Wednesday, February 09, 2022

Clinically proven

Does a product label stating that the "lotion is clinically proven to improve the health of dry skin" make a difference in your purchase decision?

Maybe I should start a nameless clinic.
I wonder if these clinical tests are even recorded. The beauty industry is very unregulated. My gripe is not so much the lack of regulation but product labeling trying to deceive.

Elephant Skin
Elephant skin picture by Filipe Fortes

False claims are nothing new but that doesn't mean we should just accept them. Actually using terms that are vague make it difficult to say they are even claims.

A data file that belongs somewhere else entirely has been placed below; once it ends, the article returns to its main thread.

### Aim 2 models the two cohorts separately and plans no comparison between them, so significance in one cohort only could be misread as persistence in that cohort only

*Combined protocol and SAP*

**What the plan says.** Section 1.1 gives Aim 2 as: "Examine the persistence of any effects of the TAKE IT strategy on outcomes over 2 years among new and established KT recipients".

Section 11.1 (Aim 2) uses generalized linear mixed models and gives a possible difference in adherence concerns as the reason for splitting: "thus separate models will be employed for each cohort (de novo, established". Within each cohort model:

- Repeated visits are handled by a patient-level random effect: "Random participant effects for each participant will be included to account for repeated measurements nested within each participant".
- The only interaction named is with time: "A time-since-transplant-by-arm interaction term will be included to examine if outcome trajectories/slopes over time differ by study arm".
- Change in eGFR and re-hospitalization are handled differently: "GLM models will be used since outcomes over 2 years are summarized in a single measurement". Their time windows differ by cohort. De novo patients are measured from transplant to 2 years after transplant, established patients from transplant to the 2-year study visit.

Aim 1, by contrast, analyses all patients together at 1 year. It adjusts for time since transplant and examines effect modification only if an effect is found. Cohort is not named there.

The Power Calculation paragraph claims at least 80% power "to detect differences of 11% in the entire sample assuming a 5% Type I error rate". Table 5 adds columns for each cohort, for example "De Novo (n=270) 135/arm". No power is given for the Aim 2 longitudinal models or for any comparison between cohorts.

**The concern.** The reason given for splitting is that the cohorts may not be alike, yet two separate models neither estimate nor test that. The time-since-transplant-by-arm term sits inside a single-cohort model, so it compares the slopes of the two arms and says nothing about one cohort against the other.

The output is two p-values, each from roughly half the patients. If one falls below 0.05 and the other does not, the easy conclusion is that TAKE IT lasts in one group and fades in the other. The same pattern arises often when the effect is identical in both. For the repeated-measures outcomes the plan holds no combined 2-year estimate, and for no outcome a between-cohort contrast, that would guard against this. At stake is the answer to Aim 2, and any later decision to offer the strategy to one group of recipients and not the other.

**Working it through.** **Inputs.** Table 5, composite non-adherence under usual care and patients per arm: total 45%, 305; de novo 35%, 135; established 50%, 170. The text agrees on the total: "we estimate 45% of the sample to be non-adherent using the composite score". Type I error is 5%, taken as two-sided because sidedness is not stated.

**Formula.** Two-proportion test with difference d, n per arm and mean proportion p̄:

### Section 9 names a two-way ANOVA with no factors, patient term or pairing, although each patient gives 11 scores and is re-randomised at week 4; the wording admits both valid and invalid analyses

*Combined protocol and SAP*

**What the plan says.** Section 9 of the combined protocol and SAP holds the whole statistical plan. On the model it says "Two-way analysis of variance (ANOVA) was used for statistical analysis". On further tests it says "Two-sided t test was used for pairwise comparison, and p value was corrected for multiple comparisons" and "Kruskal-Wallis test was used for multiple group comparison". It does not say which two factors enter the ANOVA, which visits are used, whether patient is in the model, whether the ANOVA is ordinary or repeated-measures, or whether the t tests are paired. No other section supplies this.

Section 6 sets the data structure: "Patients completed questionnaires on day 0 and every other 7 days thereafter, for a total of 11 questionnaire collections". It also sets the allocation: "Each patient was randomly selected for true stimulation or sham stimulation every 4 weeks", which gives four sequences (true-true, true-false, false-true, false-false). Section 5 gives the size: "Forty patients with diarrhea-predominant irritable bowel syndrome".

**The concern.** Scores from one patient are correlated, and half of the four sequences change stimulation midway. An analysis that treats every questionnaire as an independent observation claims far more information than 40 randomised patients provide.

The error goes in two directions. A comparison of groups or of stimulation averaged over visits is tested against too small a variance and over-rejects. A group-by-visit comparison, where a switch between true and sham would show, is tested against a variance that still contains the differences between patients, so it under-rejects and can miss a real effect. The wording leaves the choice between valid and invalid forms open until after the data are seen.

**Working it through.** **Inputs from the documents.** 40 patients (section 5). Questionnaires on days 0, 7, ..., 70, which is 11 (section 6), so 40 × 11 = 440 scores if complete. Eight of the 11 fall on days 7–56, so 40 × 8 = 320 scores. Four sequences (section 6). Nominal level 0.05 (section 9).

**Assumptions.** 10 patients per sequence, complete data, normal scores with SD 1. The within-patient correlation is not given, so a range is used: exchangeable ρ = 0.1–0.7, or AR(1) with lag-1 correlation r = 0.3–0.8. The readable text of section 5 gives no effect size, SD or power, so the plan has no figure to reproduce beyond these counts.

I lack funds, expertise, and motivation for testing beauty products. However, I did come up with a name for a testing clinic. Send me money and I will start the Want To Hear (WTH) testing clinic. All our reports would show the skinistical results you want.

Hey, did you notice what I did there?

I created scientific sounding non-scientific term. Skinistical can mean whatever you like. Maybe I should trademark it.

Ok, this is not the elephant in the room but just a minor annoyance. An elephant in a room is noticeable even if we don't want to notice it. Hmm, do elephants prefer essential muds for their skin?

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